On the plus side, the battery life of the VM02WS is excellent for a wireless mechanical keyboard. With the backlighting turned off, the VM02WS lasted for four days of everyday use. Turning the backlighting on limits the battery life of the VM02WS to about 9-10 hours, enough for a long living room gaming session before it requires recharging. So Velocifire doesn't completely overcome the inherient disadvantage of a wireless mechanical keyboard – a fully electronic keyboard would find its battery life measured in months – but the VM02WS is delivering days of battery life in a field that often only delivers a dozen or so hours.

Introduction, Packaging & Bundle Final Words and Conclusion
POST A COMMENT

35 Comments

View All Comments

  • Dug - Wednesday, January 15, 2020 - link

    Stop with the extra thick keyboards that require a wrist rest to even come close to being ergonomically correct. The 80's are over with. Why keep reviewing these pieces of crap? Reply
  • The_Assimilator - Thursday, January 16, 2020 - link

    Because the manufacturers seem to think that everyone who wants a mech keyboard wants an IBM clone with RGB, and are willing to pay through the a** for it. Reply
  • Lord of the Bored - Thursday, January 16, 2020 - link

    "So Velocifire doesn't completely overcome the inherient disadvantage of a wireless mechanical keyboard – a fully electronic keyboard would find its battery life measured in months – but the VM02WS is delivering days of battery life in a field that often only delivers a dozen or so hours."

    Why would a microswitched keyboard inherently have worse battery life than a silicone dome one? (they are both "fully electronic")
    I mean, I'd expect marginally BETTER battery life because the metal contacts in a microswitch have lower resistance than the carbon dot in a rubber dome.
    Reply
  • E.Fyll - Thursday, January 16, 2020 - link

    This is a complicated topic, there are too many variables to discuss. One, for example, would be that the microprocessors used for mechanical keyboards consume much more energy. A more fundamental difference is that the controller is looking for many more inputs (per key) instead of an input from a group of keys. There are of course many more differences to discuss and all actually are subject to specific designs/models, but the general rule is that a mechanical keyboard requires about 4 to 10 times more energy than a classic membrane-based keyboard (without taking key lighting into account).

    And, assuming that all other parameters are ideally stable, lower resistance equals higher energy consumption (I = V / R, P = V^2 / R).
    Reply
  • Lord of the Bored - Friday, January 17, 2020 - link

    So it is because microswitches are used in higher-end keyboards, basically? More inputs to avoid keyblocking issues and a more advanced processor to do keyboardier things = more power draw.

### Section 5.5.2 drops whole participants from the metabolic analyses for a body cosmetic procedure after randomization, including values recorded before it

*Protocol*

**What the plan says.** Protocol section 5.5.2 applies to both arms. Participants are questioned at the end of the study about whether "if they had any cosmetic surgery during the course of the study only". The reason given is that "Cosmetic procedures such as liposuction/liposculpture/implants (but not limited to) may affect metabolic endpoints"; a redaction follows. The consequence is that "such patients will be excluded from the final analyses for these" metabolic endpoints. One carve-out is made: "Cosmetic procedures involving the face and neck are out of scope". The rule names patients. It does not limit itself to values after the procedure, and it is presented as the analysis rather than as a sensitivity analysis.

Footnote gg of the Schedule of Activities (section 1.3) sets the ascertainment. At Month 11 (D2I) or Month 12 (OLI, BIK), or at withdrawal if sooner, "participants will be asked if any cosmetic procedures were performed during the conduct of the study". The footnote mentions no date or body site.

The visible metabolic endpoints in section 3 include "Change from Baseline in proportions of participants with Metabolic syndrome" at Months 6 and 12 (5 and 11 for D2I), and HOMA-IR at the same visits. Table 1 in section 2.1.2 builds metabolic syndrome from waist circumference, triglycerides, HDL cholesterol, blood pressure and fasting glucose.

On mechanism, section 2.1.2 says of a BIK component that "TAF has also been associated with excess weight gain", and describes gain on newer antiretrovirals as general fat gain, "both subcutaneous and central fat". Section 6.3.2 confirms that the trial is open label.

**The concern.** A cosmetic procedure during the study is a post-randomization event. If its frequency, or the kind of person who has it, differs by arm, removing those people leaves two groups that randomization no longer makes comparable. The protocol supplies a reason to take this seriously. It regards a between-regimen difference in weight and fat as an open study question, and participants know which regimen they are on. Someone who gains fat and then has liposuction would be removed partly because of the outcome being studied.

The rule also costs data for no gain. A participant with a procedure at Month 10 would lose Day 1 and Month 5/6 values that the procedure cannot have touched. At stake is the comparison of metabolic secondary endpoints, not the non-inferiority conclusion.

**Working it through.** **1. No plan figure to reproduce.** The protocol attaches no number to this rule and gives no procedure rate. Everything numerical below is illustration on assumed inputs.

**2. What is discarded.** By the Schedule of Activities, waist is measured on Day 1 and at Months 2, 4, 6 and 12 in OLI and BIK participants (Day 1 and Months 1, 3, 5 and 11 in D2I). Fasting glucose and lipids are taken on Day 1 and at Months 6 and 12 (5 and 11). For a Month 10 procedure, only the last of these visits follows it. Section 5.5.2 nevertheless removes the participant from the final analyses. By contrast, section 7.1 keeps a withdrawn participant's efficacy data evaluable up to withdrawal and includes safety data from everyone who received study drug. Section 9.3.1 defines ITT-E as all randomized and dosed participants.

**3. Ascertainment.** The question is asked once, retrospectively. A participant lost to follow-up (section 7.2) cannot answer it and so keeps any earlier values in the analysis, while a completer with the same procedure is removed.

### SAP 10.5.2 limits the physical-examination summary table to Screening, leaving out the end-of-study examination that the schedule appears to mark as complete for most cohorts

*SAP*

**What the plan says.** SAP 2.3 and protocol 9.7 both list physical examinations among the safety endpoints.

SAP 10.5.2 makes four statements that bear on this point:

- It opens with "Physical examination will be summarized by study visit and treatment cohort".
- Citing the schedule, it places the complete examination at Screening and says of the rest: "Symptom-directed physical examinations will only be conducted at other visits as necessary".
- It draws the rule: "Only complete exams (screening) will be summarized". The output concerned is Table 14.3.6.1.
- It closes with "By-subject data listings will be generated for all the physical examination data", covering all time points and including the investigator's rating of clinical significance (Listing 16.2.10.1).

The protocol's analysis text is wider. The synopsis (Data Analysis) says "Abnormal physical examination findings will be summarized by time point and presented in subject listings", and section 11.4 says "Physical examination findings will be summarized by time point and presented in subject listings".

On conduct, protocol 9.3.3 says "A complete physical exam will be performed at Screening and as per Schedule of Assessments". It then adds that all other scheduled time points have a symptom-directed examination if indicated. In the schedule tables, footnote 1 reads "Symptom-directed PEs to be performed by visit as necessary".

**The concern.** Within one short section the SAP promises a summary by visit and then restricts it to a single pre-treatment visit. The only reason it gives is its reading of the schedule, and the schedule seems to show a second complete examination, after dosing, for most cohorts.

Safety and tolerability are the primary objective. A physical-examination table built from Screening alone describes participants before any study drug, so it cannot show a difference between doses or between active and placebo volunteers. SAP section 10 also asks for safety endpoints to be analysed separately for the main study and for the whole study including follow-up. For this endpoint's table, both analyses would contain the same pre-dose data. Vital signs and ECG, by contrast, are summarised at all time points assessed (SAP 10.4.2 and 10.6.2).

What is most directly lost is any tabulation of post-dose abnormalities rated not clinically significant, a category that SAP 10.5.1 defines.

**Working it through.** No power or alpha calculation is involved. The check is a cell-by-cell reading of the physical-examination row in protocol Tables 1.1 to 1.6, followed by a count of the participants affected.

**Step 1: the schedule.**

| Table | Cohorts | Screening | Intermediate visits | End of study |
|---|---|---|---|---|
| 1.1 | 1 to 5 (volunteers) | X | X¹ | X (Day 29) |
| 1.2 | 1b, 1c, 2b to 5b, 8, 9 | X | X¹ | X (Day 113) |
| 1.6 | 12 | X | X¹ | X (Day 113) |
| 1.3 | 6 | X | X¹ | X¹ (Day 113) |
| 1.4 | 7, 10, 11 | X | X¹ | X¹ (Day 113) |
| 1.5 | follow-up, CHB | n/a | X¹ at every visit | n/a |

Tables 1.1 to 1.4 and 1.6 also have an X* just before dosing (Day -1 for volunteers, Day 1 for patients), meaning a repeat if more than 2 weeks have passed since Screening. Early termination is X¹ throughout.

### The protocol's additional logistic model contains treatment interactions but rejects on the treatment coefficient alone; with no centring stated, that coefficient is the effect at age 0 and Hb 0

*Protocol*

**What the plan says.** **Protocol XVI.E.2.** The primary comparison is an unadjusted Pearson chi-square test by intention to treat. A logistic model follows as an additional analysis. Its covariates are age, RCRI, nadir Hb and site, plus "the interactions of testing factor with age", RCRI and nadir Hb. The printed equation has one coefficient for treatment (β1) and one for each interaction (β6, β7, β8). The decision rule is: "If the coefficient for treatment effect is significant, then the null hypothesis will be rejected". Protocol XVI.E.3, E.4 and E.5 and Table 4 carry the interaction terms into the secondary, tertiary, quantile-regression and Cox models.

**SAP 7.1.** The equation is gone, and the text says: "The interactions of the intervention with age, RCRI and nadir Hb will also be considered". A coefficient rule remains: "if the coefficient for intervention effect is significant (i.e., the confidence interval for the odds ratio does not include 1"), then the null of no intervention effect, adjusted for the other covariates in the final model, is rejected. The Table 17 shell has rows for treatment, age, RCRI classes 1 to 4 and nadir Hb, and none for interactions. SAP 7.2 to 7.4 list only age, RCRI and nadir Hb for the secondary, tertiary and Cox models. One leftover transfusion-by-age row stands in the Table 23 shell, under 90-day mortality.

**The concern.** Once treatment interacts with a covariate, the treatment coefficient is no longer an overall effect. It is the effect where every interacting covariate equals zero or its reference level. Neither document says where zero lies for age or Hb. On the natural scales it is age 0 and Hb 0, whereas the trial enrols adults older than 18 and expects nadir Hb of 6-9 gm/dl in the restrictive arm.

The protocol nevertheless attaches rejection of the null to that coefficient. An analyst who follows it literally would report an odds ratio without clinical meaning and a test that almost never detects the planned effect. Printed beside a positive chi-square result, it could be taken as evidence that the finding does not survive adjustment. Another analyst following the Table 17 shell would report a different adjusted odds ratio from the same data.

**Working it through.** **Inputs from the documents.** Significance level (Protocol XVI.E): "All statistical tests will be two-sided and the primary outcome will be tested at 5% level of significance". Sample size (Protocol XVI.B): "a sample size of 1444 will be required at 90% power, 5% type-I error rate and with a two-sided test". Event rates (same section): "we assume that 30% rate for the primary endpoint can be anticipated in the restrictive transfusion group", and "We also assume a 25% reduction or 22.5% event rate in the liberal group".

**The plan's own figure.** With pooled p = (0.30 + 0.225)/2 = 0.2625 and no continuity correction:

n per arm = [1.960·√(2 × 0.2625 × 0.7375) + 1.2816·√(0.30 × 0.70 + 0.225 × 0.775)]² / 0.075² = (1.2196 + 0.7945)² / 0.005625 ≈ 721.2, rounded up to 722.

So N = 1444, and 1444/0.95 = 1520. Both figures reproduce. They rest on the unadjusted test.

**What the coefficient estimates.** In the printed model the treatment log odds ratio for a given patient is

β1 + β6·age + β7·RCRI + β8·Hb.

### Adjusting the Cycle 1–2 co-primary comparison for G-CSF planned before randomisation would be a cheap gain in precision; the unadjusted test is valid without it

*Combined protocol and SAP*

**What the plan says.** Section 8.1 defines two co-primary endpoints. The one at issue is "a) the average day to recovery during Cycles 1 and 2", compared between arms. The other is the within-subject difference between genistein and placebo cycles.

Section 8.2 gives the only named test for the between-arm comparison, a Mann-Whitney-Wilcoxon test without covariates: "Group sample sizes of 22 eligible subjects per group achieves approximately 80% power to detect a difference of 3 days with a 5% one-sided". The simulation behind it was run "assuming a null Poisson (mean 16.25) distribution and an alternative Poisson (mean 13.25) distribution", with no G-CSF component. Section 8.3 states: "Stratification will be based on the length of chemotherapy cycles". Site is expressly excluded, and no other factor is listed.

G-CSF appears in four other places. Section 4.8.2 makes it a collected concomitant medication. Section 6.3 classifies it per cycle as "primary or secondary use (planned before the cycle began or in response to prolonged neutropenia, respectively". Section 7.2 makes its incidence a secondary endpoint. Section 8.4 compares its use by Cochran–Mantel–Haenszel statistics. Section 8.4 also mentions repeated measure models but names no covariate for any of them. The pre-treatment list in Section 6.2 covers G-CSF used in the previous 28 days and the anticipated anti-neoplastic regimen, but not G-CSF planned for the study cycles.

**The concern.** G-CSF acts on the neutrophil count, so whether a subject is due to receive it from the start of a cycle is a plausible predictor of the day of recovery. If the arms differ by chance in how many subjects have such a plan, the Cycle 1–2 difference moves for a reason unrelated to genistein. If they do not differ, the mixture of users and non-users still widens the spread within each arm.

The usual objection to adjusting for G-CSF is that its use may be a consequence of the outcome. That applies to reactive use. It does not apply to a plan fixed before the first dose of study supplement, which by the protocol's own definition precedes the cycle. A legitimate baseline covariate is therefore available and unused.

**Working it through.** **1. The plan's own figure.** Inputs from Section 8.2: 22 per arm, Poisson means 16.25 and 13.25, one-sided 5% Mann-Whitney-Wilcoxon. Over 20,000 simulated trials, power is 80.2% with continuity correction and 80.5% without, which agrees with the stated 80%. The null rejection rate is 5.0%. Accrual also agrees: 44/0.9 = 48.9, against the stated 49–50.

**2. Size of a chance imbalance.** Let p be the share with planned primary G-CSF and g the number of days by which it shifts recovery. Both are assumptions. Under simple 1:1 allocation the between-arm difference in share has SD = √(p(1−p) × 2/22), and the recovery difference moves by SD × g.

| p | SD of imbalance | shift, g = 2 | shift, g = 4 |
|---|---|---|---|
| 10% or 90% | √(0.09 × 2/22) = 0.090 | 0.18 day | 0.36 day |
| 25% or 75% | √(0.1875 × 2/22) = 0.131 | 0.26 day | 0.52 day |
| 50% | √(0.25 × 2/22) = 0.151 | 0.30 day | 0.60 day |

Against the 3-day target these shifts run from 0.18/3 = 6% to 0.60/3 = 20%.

I'd assumed that lower resistance would save energy because they don't need to drive as much current through the switches to generate usable logic signals on the other side. But I suppose that's far from a guaranteed design change.
    Reply
  • Gonemad - Thursday, January 16, 2020 - link

    Having a backlit wireless keyboard is kinda self-defeating for me. I would either have it wireless with batteries that last the larger portion of a year and work anywhere at couch distance, or have it backlit, like my OG logitech G105.

    I still have the G105 because I was planning a quiet pc on my sleeping room... it still fits that purpose if I ever need it.
    Reply
  • docbones - Friday, January 17, 2020 - link

    But will it work with a KVM switch? Reply
  • Snowleopard3000 - Saturday, January 18, 2020 - link

    What are the suggestions on a MX Red silent Backlit wireless keyboard that will work in an office environment. I am tired of the response times from the $5 el cheapo wait 1 minute for the key stroke to show up on the screen keyboard they gave me in an office where we keep the lights off. Reply
  • lmcd - Saturday, January 18, 2020 - link

    I wonder if a mechanical keyboard could be low enough power to fit within the power profile of the Logitech solar K750S Reply
  • snarfbot - Sunday, January 19, 2020 - link

    The thing about this mx brown clone board is that there are a hundred just like it with a different brand name over the nav cluster and they are all made in the same chinese factory.

    You should review a board with kailh's click bar switches, or a matias switch kb, or one of the new contactless boards, hall effect or optical. Even razer makes optical switch boards now and they seem pretty good.

    Unicomp is currently making an ssk as well, you can review one of their standard buckling spring offerings.

    Then theres the guys cloning the model f.

    Not to mention all the capacitive rubber domes which would be better suited to an office anyway.

    Theres lots of cool things happening in the mechanical keyboard world, mx brown clones aren't one of them.
    Reply

Log in

Don't have an account? Sign up now